Given Australia’s robust economic growth driven by high export prices, low unemployment rates and evidence that wages are rising from a tawdry basis, there is compelling reason to normalize spot interest rates to a cost of capital that is neither contracting nor expanding.
The problem is that while the RBA has repeatedly claimed that this “neutral” level is at least 2.5 percent (or a chunky 175 basis points above the pre-pandemic spot rate), the truth is that the RBA has no idea where “neutral” is. is real. You won’t know until you get there.
The 2.5 percent estimate that the RBA is spinning is yet another prediction not worth the paper it’s written on — much like her opinion in early March 2020 that the pandemic wasn’t a big deal and then the excessively pessimistic subsequent predictions for a deep recession.
Given the unparalleled sensitivity of the Australian economy — dominated more than any other by a preponderance of floating-rate debt over fixed-rate debt — to changes in interest rates, a prudent policymaker would gradually raise the spot rate in default, 25-month basis point increments each month and nowcasting the real-time data streams to assess impact. That can get you to 2.5 percent, or you have to stop way below that figure.
Ironically, this was exactly the logic the RBA used to rationalize its initial 25 basis point gain in May, which ran counter to the 15 or 40 basis point gains economists and the market were expecting. The RBA explained that it rejected 15 basis points because it would be “inconsistent with the historical practice of changing the spot rate in increments of at least 25 basis points.” And it struck back 40 basis points because a 25 basis point move would “help to signal that governance has now returned to normal operating procedures after the extraordinary period of the pandemic.”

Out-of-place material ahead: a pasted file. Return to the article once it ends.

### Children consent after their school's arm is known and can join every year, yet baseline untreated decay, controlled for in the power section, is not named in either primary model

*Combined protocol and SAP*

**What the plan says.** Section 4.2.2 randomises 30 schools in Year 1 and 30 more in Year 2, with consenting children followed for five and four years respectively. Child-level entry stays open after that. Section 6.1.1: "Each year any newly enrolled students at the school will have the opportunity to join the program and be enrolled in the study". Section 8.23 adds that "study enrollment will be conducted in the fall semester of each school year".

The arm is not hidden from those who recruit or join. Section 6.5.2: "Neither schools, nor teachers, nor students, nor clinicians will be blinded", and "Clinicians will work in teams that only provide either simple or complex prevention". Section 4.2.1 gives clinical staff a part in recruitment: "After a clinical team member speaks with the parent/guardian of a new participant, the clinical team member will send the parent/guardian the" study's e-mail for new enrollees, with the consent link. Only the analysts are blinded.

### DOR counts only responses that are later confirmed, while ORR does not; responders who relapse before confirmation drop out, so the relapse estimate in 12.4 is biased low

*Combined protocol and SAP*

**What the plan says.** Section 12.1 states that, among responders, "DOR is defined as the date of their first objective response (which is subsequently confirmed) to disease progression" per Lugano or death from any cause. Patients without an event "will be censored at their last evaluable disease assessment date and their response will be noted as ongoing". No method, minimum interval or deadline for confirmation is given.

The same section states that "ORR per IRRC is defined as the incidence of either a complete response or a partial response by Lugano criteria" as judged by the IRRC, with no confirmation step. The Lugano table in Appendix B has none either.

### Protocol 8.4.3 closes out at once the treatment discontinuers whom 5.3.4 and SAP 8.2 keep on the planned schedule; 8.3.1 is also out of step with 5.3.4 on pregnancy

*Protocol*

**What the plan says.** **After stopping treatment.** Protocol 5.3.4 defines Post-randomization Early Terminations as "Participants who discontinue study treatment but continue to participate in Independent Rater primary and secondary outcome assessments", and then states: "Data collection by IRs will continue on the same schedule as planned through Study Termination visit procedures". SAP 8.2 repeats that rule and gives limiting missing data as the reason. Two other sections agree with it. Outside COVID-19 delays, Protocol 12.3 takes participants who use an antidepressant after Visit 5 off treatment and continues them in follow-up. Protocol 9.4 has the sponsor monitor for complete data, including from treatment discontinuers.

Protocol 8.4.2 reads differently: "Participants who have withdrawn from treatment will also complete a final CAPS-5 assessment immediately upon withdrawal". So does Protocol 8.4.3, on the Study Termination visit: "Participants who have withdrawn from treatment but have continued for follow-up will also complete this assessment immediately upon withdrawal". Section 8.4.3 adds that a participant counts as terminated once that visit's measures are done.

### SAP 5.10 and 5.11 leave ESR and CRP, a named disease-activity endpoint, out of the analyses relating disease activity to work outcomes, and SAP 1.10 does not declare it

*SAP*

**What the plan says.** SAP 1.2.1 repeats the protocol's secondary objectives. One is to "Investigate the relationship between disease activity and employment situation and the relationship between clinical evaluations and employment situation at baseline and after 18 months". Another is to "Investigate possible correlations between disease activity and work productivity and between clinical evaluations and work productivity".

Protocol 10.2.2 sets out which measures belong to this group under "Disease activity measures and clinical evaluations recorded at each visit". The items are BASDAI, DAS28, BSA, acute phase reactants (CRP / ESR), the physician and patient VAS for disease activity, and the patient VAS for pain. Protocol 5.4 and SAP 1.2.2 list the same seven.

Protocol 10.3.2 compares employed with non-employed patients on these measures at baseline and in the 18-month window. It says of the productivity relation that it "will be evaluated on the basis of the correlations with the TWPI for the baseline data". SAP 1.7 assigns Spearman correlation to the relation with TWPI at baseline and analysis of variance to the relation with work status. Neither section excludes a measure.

So consumers must conclude that the RBA signals that they are facing an inflationary crisis that warrants radically higher rates, as they have slashed their budgets with two consecutive, and highly unusual, increases of 50 basis points and an extraordinary total of 125 basis points, point increases in just two months (or more than three meetings from 4 May to 6 July)?
The crisis is apparently so bad that the RBA is further conditioning households through the media to prepare for an unprecedented third increase of 50 basis points in August, meaning that interest rates would have risen by a whopping 175 basis points in just three months (or more than four meetings).
The last time this happened was in 1994, when the RBA’s spot rate this year was about five times higher than its starting point (so the proportional change in interest payments was a lot less). And in 1994, the debt-to-income ratio of households was only 44 percent of its current level. Simply put, Australians were a lot less sensitive to interest rate changes 28 years ago.
CBA economist Gareth Aird says that “despite the unemployment rate of 3.9 percent, real wage results are the lowest ever since a tightening cycle”. And yet households have seen the most aggressive rate hikes in decades, combined with very negative real or inflation-adjusted wage growth.
This can cause the economy to collapse. There are already disturbing signs in the higher frequency data. Consumer confidence has fallen to the record lows seen during the GFC and in March 2020. House prices in Sydney and Melbourne are falling year-on-year, which is likely to accelerate if the RBA delivers a third 50 basis point rise.
Perhaps the biggest concern is the devastating shock to household expectations delivered by the RBA. Martin Place spent all of 2020 and 2021 telling every Australian that fares, except for the guaranteed fares, would be low for a long time.